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All things must pass--including criminal sentences--and that has the family of the late George Harrison ticked off.

The rocker's wife and son are angrily objecting to the release last week of the deranged fan who broke into the ex-Beatle's mansion in December 1999 and nearly killed him in a knife attack.

An independent panel in England comprising a judge, a psychiatrist and a British citizen determined 36-year-old Michael Abram, a former drug addict who suffers from schizophrenia, was well enough to be released back into the community and set him free on July 4 from the Scott Clinic, a psychiatric facility in Liverpool.

"Michael Abram...has been given a conditional discharge today by a Mental Health Review Tribunal," Mersey Care NHS Trust, the company that runs the institution, said in a statement. "In this case, the tribunal has given a conditional discharge. The conditions, which remain confidential, are to ensure the safety of the public."

While specific details regarding the conditions of his freedom were not disclosed, Abram's attorney, Peter Edwards, told Reuters that his client's condition had vastly improved over the last two years due to a regimen of drug treatment that reined in his schizophrenia to the point where he was no longer experiencing symptoms of the illness.

"That's the great tragedy of Michael Abram's case," he said. "He had spent many years going to hospitals and doctors seeking treatment for his mental illness, and been rebuffed. If [health officials] had done their jobs properly, Mr. Harrison and Mrs. Harrison would never have been attacked."

Abram is expected to reside in a halfway house under the supervision of a nurse, social worker and psychiatrist.

But Harrison's widow, Olivia, and son, Dhani, weren't consoled by the news. They claimed they had not been notified about the decision, calling it "upsetting and insulting."

"We certainly wish Mr. Abram no ill, but to be presented with this as a fact after the event is deeply upsetting and insulting, and we feel again completely let down by the system," the family said in a statement. "It remains the case in this country that the victim simply has no voice. The law must be changed."

They also said that the legendary singer-guitarist, who died of throat cancer last November, would have reacted to the news with "a mixture of anger and dismay."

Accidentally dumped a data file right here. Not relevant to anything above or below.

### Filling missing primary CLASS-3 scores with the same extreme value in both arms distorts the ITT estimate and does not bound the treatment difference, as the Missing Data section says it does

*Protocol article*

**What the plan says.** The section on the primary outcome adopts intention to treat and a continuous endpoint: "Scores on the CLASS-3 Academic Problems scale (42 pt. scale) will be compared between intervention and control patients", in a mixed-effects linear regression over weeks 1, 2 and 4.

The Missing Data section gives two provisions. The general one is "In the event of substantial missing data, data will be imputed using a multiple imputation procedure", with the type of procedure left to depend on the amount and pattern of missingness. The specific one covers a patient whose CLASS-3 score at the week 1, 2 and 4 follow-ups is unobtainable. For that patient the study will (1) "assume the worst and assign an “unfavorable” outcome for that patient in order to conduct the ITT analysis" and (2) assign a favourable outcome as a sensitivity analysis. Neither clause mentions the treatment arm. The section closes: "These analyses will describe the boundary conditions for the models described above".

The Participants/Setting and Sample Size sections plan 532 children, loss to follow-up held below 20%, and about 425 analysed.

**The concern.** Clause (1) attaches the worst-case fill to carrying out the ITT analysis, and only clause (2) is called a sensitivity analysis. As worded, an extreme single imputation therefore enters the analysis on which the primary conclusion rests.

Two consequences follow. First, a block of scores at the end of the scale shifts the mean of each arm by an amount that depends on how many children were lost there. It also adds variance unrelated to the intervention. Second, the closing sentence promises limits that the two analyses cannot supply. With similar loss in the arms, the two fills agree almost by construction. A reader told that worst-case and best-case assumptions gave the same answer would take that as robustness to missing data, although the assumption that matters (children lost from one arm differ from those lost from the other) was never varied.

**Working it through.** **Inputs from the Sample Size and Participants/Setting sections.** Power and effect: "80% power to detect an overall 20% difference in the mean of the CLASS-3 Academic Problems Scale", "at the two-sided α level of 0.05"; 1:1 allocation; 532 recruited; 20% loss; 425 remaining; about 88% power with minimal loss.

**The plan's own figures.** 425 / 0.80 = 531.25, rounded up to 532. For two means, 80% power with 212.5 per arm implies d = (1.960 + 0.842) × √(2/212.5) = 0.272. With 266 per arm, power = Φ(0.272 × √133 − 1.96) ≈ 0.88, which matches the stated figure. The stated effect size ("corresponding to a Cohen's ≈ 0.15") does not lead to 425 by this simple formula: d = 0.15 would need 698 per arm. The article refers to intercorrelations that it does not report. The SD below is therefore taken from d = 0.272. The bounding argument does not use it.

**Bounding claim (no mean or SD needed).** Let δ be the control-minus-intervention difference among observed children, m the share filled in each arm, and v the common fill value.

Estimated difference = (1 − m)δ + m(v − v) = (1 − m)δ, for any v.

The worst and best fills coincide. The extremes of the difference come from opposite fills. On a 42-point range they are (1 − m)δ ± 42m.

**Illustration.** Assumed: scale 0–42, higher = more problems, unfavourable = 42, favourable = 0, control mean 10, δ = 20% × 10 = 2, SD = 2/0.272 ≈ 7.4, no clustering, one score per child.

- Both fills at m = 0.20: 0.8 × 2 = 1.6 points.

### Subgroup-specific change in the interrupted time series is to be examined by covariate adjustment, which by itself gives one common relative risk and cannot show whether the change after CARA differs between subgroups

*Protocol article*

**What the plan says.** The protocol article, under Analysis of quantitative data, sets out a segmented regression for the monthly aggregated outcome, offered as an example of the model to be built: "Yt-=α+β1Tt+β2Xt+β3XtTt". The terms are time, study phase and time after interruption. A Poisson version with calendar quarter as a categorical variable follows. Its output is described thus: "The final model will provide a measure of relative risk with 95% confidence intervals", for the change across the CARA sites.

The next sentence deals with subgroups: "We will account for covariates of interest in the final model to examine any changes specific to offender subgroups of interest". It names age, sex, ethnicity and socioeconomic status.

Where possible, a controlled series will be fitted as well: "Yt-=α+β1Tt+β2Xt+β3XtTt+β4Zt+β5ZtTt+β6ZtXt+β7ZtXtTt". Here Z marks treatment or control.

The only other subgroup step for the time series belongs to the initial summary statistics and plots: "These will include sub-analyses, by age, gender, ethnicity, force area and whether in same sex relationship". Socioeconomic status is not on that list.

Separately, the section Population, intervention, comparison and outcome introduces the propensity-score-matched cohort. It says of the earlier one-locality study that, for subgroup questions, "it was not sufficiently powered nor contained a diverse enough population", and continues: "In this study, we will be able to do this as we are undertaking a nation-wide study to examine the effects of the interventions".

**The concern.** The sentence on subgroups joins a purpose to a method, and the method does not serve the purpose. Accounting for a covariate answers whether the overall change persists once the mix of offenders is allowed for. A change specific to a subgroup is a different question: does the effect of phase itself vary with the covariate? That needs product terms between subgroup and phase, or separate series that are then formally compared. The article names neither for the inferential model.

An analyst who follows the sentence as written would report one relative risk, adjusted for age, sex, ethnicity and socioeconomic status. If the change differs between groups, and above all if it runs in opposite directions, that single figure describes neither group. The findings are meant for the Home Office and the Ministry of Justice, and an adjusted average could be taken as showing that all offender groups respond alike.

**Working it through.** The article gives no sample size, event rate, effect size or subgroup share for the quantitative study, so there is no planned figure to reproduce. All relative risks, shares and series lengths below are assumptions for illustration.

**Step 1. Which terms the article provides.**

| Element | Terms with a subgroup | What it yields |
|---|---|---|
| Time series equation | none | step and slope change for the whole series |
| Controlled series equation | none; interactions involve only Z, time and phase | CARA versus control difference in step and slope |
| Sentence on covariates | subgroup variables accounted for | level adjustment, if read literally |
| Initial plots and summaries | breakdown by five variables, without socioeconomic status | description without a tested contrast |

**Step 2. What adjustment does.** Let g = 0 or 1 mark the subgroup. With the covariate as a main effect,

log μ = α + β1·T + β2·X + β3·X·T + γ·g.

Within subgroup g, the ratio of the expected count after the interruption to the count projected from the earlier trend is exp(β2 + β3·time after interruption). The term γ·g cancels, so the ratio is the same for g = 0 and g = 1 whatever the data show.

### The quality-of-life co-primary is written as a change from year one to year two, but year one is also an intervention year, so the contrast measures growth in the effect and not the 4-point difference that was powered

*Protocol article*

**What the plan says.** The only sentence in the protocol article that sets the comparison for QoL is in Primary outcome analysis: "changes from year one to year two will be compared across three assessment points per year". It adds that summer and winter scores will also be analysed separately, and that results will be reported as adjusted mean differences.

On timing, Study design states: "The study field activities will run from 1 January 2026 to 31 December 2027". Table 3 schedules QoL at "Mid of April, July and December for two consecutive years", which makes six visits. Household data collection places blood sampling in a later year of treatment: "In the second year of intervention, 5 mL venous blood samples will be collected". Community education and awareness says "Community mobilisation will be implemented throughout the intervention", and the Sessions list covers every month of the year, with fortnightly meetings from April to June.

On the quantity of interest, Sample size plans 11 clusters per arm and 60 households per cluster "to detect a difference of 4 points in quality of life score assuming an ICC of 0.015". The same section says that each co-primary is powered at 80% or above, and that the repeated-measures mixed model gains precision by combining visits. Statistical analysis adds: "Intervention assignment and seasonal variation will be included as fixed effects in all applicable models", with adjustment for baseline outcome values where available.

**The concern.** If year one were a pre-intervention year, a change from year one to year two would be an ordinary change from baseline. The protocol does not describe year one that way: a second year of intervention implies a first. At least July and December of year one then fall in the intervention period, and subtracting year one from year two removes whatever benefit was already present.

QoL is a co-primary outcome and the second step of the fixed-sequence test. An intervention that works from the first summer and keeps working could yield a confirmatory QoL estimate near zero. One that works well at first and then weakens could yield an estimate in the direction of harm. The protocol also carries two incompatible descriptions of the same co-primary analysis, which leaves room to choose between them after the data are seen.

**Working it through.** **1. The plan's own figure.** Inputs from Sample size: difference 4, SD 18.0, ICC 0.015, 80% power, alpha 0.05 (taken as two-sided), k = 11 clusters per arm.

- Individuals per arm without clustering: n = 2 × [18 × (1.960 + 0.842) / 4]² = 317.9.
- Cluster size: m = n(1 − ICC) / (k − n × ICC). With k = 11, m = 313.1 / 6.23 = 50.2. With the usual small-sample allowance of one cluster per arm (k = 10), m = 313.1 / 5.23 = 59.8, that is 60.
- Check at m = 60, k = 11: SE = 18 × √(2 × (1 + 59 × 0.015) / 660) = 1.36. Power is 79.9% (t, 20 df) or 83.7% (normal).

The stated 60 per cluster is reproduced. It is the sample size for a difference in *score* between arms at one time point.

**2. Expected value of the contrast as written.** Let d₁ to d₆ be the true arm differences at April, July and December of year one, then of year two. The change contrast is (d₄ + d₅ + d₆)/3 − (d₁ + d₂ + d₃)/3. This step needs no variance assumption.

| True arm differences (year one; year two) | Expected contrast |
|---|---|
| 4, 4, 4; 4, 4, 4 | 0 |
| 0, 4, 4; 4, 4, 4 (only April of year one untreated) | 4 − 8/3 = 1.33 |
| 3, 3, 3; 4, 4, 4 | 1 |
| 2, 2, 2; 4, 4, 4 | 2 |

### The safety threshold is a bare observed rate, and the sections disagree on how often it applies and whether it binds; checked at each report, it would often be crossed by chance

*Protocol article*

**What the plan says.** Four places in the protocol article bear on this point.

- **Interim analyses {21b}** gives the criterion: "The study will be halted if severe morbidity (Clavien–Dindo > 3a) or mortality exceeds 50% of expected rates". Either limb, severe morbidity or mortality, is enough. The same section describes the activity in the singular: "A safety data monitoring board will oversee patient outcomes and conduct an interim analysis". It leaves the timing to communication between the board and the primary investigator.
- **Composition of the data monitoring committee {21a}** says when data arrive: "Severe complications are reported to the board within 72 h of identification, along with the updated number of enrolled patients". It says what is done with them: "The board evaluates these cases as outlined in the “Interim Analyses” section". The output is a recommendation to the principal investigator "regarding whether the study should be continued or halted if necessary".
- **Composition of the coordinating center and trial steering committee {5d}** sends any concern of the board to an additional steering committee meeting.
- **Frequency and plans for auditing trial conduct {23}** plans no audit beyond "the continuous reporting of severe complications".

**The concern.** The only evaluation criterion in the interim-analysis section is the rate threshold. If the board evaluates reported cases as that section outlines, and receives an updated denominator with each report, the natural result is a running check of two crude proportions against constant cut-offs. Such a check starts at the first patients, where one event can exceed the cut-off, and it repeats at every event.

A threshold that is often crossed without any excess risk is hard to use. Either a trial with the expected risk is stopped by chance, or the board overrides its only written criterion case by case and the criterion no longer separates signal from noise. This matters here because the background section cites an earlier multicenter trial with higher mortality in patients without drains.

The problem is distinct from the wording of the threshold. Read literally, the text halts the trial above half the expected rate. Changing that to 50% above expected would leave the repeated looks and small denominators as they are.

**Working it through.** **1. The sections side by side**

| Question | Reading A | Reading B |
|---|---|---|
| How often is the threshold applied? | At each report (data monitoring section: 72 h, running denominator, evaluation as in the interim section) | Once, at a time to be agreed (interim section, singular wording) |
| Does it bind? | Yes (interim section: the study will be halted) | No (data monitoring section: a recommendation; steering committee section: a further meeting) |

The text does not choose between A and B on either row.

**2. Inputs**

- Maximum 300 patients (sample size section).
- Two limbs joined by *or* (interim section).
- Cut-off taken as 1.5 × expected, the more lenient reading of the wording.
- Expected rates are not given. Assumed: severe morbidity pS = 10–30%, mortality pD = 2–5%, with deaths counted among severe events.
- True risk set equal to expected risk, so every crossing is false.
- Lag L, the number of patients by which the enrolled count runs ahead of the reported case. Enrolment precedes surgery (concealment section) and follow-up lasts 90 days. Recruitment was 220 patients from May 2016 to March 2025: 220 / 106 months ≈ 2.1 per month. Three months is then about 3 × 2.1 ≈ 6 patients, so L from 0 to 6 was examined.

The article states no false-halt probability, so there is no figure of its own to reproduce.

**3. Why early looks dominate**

Abram had been confined to Liverpool's Scott Clinic since November 2000, when he was found innocent of attempted murder by reason of insanity.

He had told authorities he was possessed and believed he was on a "mission from God" when he broke into the Harrisons' home in Henley-on-Thames on December 30, 1999, and stabbed the musician multiple times, puncturing a lung. (Olivia Harrison was credited with saving her husband's life by fending off Abram with a fireplace poker then smashing a lamp over his head.)

Over the Harrisons' objections, the presiding judge remanded Abram to a high-security hospital "without time restriction."

Now, the Harrisons say they want to avoid a repeat incident. Six weeks before the attack, Abram had been let out of another psych ward after seeking treatment from public health officials who failed to properly diagnose his illness. He was released despite assaulting a nurse.

However, following the Harrison incident, the authorities that released Abram said the man should have remained institutionalized. Saying that "lessons have been learned," the officials later apologized to the rocker and proposed new guidelines to prevent the premature release of dangerous mentally ill patients from ever happening again.

For his part, the newly sprung Abram said he was sorry for all the pain he had caused.

"If I could turn back the clock, I would give anything not to have done what I did in attacking George Harrison," he was quoted in the London Guardian "But looking back on it now, I have come to understand that I was at the time not in control of my actions. I can only hope the Harrison family might somehow find it in their hearts to accept my apologies."